Martoma Says U.S. Must Disclose Evidence in His Favor

Photographer: Peter Foley/Bloomberg

Former SAC Capital Advisors LP portfolio manager Mathew Martoma is scheduled to go on trial Jan. 6, weeks after a federal jury found another former SAC manager, Michael Steinberg, guilty of using illegal tips to trade stocks of technology companies. Close

Former SAC Capital Advisors LP portfolio manager Mathew Martoma is scheduled to go on... Read More

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Photographer: Peter Foley/Bloomberg

Former SAC Capital Advisors LP portfolio manager Mathew Martoma is scheduled to go on trial Jan. 6, weeks after a federal jury found another former SAC manager, Michael Steinberg, guilty of using illegal tips to trade stocks of technology companies.

Former SAC Capital Advisors LP portfolio manager Mathew Martoma asked a judge to force the government to turn over evidence that he says can help him beat insider trading charges as his case goes to trial next month.

Martoma in a request filed yesterday in federal court in Manhattan said prosecutors have failed to provide him with communications between the government and lawyers for the two scientists who allegedly gave him non-public information about drug trials and who will be key government witnesses.

Martoma, 39, is scheduled to go on trial Jan. 6, weeks after a federal jury found another former SAC manager, Michael Steinberg, guilty of using illegal tips to trade stocks of technology companies. Last month, SAC agreed to plead guilty and pay a record $1.8 billion for perpetrating an insider-trading scheme stretching back to 1999.

Prosecutors in the case against Martoma claim SAC liquidated its $700 million stake in Wyeth and Elan Corp. in July 2008 and then shorted the stocks, within a week of Martoma obtaining confidential information about negative test results from a clinical trial on bapineuzumab, a drug intended to treat Alzheimer’s disease.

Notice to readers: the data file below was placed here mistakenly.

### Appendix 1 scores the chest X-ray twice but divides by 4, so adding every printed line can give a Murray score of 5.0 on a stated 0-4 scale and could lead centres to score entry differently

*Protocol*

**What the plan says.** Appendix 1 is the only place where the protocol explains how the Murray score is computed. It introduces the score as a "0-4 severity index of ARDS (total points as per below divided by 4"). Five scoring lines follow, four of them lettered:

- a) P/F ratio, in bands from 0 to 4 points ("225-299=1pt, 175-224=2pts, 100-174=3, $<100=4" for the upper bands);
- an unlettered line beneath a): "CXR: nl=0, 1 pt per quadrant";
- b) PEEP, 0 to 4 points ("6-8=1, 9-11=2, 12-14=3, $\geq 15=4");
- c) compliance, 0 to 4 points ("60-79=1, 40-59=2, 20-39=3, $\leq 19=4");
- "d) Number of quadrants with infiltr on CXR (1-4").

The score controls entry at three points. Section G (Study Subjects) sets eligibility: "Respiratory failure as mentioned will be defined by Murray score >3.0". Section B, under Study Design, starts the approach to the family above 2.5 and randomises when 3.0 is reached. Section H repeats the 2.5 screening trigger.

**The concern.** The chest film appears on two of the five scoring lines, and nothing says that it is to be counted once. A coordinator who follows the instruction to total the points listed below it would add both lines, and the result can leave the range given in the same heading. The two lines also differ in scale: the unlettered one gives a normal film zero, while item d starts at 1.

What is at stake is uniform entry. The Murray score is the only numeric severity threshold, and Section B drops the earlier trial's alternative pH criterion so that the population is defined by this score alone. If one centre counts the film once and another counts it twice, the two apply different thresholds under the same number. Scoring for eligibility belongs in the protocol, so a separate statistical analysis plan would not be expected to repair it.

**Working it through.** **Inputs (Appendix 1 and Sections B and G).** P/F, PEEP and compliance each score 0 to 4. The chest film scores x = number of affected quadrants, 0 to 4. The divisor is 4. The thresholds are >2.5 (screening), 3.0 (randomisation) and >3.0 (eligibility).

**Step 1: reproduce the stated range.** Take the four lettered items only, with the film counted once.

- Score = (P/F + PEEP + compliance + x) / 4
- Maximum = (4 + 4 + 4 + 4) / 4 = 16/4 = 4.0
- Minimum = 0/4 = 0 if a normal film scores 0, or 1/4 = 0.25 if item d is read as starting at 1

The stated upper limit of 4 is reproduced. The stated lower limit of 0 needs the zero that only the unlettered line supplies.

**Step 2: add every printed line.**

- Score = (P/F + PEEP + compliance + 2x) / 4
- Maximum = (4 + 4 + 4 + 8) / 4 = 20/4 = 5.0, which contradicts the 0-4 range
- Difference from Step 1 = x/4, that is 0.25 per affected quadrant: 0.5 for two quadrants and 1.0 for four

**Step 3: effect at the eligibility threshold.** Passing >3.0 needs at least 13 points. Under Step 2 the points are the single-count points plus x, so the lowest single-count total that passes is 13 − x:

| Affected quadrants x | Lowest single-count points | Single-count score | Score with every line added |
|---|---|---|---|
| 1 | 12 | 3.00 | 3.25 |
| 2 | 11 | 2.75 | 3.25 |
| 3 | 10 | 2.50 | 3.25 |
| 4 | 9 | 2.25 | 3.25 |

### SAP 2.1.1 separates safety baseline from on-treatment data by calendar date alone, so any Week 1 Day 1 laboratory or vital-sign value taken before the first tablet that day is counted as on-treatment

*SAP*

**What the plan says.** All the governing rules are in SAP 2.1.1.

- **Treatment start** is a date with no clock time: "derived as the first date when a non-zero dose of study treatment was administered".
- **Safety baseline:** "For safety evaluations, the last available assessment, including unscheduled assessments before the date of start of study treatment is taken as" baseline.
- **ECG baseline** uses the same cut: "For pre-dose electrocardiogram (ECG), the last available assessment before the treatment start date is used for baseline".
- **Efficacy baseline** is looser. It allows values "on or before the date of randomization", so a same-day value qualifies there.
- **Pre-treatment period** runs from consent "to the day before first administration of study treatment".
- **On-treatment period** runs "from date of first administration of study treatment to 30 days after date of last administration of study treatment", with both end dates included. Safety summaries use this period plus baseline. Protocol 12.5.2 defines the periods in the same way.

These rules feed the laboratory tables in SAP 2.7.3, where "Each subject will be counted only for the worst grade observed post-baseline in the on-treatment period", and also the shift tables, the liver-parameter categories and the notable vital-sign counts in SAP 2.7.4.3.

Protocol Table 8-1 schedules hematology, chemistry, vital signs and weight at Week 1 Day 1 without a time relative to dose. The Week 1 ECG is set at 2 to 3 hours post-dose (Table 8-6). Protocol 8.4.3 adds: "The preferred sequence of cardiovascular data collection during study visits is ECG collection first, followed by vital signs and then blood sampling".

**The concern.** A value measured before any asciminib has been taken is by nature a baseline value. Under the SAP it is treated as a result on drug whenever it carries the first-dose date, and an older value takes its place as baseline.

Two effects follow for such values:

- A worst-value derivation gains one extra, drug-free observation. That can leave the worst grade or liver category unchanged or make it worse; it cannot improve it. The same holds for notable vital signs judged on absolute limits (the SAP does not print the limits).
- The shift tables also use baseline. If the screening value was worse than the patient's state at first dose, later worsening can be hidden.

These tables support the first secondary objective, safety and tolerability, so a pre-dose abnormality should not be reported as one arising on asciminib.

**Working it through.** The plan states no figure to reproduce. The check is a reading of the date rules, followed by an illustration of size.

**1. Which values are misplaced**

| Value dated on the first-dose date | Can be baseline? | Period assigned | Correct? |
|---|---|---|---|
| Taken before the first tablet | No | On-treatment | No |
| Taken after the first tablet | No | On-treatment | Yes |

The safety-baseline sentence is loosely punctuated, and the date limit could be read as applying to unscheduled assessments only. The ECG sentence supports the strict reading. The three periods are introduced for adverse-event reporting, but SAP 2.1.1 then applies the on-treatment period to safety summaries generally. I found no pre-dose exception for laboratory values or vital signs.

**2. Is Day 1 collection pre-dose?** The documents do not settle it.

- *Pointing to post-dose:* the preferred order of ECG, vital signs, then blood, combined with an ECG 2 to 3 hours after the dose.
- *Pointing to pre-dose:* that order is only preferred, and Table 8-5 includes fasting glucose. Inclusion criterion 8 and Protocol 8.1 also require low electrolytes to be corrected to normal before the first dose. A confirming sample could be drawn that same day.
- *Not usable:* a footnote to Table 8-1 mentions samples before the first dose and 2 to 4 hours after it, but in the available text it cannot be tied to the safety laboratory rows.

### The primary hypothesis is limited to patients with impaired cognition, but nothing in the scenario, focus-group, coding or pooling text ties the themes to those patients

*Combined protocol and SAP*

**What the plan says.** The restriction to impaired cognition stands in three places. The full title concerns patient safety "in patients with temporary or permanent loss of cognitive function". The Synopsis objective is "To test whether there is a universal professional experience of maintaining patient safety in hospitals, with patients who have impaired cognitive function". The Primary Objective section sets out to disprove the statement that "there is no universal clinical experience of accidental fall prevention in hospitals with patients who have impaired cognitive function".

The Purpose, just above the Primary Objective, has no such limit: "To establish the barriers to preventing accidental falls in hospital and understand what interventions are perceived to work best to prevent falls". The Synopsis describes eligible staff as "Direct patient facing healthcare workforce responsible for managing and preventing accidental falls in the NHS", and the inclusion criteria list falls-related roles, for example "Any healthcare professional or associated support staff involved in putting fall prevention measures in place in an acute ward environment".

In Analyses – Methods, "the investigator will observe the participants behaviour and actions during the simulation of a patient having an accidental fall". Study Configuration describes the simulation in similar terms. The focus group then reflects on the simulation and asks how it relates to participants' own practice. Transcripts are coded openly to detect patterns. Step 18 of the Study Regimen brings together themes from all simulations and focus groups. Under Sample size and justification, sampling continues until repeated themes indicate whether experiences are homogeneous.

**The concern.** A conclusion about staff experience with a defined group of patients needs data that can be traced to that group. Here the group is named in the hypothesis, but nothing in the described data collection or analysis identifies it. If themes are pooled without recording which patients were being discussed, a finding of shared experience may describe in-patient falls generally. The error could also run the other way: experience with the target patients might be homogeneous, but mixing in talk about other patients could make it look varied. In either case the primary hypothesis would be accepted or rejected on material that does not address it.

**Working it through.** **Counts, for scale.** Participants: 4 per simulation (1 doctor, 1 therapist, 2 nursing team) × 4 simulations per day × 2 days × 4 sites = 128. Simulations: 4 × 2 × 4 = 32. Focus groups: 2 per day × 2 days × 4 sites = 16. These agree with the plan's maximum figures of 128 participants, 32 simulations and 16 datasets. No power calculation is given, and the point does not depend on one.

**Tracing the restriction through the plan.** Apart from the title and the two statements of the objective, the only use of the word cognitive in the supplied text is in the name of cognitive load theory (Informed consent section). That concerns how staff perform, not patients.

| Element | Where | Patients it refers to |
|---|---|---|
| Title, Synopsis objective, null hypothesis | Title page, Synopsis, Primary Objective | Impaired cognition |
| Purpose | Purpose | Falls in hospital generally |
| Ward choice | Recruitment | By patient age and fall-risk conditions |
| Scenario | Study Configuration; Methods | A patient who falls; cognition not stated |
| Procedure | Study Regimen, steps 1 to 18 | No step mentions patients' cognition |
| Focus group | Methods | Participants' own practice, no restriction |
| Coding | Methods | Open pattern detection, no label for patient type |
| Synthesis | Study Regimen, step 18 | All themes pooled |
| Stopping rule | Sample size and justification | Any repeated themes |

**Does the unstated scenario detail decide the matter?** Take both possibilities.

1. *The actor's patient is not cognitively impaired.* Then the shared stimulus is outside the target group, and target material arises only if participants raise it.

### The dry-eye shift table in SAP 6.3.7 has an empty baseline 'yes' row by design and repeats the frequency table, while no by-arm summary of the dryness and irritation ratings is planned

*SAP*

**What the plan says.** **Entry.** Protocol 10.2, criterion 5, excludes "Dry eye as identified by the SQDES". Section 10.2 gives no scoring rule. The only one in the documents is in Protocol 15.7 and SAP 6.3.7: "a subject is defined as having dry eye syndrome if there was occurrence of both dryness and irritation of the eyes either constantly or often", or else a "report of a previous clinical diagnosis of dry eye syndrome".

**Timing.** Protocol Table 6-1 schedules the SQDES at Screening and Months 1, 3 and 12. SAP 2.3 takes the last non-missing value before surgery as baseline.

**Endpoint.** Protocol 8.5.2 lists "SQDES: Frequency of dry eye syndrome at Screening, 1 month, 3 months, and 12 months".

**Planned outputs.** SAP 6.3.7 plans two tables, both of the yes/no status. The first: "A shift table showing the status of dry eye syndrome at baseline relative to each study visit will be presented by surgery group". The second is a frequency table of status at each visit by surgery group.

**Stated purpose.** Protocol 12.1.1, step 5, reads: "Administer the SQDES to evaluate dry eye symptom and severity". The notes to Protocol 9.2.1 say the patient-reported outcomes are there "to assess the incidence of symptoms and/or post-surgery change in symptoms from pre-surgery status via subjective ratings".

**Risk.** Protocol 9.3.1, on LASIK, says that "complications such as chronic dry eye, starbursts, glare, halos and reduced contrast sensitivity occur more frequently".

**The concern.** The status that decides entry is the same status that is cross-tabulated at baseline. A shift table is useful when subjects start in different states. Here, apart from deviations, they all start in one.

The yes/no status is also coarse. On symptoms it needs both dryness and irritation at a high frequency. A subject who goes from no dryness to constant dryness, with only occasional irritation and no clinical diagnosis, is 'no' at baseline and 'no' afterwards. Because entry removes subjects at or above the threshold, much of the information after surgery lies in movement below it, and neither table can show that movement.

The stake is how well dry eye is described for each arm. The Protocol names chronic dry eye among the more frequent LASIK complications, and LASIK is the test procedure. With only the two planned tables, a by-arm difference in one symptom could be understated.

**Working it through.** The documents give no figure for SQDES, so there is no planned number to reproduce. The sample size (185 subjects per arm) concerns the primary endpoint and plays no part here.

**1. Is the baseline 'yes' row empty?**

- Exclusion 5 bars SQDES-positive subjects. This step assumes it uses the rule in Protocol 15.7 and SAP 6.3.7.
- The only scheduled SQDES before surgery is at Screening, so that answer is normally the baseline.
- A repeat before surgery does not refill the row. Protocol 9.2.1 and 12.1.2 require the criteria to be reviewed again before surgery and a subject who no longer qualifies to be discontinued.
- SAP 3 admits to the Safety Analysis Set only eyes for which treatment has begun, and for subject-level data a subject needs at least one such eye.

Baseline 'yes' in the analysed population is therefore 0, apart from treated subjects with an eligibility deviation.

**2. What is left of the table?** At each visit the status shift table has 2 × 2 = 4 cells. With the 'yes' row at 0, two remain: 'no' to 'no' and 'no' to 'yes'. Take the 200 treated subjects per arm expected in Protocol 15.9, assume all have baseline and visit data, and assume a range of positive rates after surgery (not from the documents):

In yesterday’s filing, Martoma said the two scientists, Sidney Gilman and Joel Ross, initially told the government they weren’t involved in passing insider information to him. Martoma said those assertions contradict the charges against him.

Nonprosecution Agreements

“Both Dr. Gilman and Dr. Ross received nonprosecution agreements in exchange for their testimony against Mr. Martoma,” according to the filing. “Mr. Martoma reasonably believes that the government must have communicated with counsel for Drs. Gilman and Ross regarding potential criminal charges in the absence of their cooperation.”

The discussions between the government and the lawyers for the two men are “material, exculpatory information” that must be disclosed, Martoma said.

Manhattan U.S. Attorney Preet Bharara said after SAC’s plea that his investigation of the Stamford, Connecticut-based hedge fund’s employees continues and that the firm’s plea agreement doesn’t provide any individual immunity from prosecution.

While SAC’s billionaire founder Steven Cohen, 57, hasn’t been charged with a crime, the U.S. Securities and Exchange Commission filed an administrative action against him in July.

Jerika Richardson, a spokeswoman for Bharara, declined to comment on Martoma’s request with the court.

The case is U.S. v. Martoma, 12-cr-00973, and the Steinberg case is U.S. v. Steinberg, 12-cr-00121, U.S. District Court, Southern District of New York (Manhattan).

To contact the reporter on this story: Edvard Pettersson in Federal court in Los Angeles at epettersson@bloomberg.net.

To contact the editor responsible for this story: David E. Rovella at drovella@bloomberg.net.

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